JERUSALEM (Reuters) - A note written by Albert Einstein to an Italian woman scientist who had declined to meet him sold at auction on Tuesday along with a batch of other letters left by the renowned physicist.
“To the scientific researcher, at whose feet I slept and sat for two full days, as a friendly souvenir,” reads the note in his native German, signed and dated October 1921, which fetched $6,100 at Winner’s Auctions & Exhibitions in Jerusalem.
The auction house said Einstein, then 42 and soon to win the Nobel Prize, wrote the letter to Elisabetta Piccini, a chemistry student half his age who lived one floor above his sister, Maja, in Florence.
During a visit to the city, “Einstein was very interested in meeting her. However, Elisabetta was introverted and too shy to meet with such a famous person,” Winner’s said on its website.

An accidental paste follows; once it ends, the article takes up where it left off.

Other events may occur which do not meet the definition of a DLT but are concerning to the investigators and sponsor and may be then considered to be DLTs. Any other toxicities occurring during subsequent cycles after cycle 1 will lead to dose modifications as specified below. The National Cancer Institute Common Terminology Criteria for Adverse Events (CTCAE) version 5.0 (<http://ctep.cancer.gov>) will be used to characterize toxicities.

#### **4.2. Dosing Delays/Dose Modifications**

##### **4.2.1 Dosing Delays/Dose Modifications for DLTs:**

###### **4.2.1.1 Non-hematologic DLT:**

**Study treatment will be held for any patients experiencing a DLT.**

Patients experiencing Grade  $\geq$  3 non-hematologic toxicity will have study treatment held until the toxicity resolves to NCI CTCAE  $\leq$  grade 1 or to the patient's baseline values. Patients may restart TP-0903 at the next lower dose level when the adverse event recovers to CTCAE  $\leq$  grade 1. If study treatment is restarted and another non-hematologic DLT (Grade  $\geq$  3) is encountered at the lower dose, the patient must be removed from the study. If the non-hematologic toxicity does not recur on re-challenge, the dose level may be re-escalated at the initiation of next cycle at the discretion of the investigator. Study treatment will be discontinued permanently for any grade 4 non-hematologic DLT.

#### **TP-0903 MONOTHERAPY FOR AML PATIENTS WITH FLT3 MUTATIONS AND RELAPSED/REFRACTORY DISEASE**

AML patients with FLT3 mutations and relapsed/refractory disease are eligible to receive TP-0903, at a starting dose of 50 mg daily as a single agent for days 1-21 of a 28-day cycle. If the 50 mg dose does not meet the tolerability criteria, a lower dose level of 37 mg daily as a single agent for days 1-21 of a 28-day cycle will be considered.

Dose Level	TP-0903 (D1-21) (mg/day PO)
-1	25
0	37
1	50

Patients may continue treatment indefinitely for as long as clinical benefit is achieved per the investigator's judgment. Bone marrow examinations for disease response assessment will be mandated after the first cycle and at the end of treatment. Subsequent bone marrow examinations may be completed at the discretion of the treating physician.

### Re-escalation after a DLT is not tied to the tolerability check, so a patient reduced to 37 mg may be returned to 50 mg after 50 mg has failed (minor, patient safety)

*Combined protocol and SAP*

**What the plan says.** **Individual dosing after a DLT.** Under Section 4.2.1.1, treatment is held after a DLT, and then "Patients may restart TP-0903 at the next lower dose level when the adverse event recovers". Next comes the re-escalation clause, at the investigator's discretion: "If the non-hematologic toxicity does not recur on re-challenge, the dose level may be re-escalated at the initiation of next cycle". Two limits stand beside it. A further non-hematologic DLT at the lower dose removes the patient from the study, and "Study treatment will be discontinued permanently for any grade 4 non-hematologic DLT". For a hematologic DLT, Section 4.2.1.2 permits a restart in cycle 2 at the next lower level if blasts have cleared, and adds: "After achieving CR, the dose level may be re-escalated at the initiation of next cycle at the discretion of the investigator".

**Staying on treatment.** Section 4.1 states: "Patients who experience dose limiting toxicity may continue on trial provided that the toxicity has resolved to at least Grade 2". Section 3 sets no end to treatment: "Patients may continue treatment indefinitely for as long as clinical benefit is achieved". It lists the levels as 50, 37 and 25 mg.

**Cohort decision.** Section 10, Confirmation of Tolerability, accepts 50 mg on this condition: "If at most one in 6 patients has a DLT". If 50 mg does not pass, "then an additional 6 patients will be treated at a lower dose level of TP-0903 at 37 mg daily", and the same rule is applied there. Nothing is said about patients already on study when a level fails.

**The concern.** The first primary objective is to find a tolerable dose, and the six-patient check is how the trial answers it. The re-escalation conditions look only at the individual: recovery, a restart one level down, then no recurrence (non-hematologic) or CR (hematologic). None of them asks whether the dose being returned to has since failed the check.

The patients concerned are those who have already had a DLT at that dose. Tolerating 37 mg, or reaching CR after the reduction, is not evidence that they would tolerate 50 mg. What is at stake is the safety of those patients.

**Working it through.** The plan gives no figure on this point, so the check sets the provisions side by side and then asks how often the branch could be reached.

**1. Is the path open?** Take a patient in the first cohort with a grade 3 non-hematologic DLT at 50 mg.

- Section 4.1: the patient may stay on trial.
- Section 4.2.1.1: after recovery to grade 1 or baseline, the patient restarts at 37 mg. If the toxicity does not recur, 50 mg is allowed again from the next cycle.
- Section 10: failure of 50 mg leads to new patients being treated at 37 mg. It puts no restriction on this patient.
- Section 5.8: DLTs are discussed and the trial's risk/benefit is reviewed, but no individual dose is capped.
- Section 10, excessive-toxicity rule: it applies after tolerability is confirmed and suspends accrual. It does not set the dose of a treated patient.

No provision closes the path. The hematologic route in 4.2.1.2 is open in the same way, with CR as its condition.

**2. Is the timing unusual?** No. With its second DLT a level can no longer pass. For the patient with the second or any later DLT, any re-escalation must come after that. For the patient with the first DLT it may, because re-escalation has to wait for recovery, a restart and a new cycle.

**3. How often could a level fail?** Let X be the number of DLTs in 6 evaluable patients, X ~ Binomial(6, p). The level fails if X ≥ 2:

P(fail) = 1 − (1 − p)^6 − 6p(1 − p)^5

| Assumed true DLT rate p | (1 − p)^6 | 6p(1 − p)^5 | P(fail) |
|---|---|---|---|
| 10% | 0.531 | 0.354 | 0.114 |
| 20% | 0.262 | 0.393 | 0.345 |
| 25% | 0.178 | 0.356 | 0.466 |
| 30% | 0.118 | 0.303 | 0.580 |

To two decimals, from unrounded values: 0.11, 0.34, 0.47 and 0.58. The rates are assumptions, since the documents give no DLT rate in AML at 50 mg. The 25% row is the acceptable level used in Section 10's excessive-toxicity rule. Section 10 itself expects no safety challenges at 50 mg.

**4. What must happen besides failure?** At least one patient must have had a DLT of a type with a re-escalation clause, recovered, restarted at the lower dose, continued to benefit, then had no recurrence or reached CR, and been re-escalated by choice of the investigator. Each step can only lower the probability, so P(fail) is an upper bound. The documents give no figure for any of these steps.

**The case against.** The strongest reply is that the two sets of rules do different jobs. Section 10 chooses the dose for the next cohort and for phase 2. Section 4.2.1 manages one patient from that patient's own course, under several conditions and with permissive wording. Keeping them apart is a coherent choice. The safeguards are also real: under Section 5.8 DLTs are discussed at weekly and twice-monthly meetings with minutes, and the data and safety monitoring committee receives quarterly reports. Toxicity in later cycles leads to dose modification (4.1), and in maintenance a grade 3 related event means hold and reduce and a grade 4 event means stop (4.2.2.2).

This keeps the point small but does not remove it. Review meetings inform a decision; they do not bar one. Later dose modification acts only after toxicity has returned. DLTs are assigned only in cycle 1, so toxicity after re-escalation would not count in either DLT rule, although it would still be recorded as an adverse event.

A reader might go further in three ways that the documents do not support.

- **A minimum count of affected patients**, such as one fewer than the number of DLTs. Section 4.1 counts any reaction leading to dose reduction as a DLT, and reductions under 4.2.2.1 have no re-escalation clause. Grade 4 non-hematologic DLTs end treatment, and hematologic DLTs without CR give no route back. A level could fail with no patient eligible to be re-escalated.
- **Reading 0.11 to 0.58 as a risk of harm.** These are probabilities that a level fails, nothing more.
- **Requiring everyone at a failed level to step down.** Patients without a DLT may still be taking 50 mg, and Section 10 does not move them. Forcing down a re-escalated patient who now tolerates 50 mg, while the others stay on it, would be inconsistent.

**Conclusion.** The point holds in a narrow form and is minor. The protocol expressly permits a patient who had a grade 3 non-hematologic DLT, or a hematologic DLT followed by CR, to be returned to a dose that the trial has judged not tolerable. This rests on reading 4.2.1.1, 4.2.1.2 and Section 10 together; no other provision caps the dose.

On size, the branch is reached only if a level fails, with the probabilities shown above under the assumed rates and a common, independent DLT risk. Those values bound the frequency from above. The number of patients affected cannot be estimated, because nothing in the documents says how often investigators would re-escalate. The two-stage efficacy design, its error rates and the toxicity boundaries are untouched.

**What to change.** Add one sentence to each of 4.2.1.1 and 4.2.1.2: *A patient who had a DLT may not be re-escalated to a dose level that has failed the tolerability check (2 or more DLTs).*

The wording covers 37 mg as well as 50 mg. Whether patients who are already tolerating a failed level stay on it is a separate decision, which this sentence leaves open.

Also sold on Tuesday for $103,000 was a 1928 note in which the auction house said Einstein outlined ideas for his “Third Stage of the Theory of Relativity”. A 1946 English-language letter of encouragement that he penned to an American World War Two veteran who aspired to be a scientist also fetched $6,100.
Last October, Winner’s sold another Einstein letter, a 1922 meditation on happiness that he wrote upon learning he had won the Nobel, for $1.3 million.
Writing by Dan Williams; Editing by Matthew Mpoke Bigg
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